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23

First off, B is in violation of the GPL on A. But that's not exactly your concern and is irrelevant to the question here (who knows, maybe B got a LGPL license from A on their code so that it may be released under LGPL?). The question is "Can you build a GPL piece of software based on LGPL code?" The answer to this is simply "yes". The LGPL is less ...


7

The short answer In order to license something to others, you have to hold the rights to it. So your ability to license your code covered by the patent may depend on what you can work out with the patent holder. The long answer There are a number of ways this can go. You can get a release from the patent holder. You can release your code and hope the ...


5

In the first case, for a bona fide accident, you are in all likelihood fine. If it's served up by accident, no one has any authorization to download the file in the first place, and so therefore it likely wouldn't be considered a distribution. If someone has a beef with the company though, it may take going to court to decide that, as this issue hasn't been ...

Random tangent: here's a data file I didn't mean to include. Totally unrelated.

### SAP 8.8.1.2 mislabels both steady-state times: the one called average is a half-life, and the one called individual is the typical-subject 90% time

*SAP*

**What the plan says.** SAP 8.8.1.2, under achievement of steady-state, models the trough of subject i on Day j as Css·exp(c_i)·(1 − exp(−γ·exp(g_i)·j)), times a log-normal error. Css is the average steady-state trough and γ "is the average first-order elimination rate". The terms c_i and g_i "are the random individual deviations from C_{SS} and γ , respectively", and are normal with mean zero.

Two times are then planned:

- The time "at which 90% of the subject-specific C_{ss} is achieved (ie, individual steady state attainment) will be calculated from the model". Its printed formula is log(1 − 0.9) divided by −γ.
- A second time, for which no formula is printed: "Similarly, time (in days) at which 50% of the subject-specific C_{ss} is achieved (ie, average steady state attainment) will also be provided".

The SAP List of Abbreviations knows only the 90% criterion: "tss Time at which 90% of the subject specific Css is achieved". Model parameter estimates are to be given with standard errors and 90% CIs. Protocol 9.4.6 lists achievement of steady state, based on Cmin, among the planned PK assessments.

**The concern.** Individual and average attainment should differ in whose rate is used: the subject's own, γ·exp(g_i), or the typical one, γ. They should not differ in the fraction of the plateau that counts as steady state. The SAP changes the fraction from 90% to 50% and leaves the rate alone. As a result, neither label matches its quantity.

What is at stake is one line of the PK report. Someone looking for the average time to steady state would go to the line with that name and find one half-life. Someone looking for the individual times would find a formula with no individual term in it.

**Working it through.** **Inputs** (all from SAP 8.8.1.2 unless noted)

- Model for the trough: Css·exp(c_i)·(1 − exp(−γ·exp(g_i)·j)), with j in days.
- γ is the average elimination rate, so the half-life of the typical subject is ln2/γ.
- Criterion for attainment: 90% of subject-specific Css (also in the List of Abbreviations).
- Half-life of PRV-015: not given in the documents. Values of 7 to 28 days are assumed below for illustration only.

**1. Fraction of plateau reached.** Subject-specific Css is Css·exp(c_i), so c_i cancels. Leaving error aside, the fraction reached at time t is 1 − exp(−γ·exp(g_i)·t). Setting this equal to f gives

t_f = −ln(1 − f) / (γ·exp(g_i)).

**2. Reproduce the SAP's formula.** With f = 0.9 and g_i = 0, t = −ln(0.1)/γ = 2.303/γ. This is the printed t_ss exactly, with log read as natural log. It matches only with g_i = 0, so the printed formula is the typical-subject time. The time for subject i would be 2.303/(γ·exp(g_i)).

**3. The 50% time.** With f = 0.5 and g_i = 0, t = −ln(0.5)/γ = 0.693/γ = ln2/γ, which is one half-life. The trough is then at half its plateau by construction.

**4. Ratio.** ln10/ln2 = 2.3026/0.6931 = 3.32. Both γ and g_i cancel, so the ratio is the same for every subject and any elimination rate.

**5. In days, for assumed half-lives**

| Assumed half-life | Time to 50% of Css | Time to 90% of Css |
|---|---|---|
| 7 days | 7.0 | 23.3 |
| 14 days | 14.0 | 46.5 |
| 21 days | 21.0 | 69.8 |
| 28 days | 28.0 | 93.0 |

5

Two processes communicating over a network does not entail the creation of a derived work the way linkage of an executable with a library does. So the GPL code on the server does not apply to the client code. Under the GPL, you are required to distribute the modified source code when you distribute binaries. Since you're not distributing the server ...


4

There are copyright holders: There is copyright on the works created by A, there is copyright on the additions by B, and there is copyright on any changes that C made. C must check whether he has permission to use the software on which A and B hold copyrights. A was licensed under the GPL. I am quite sure that the GPL gives you permission to use A's work ...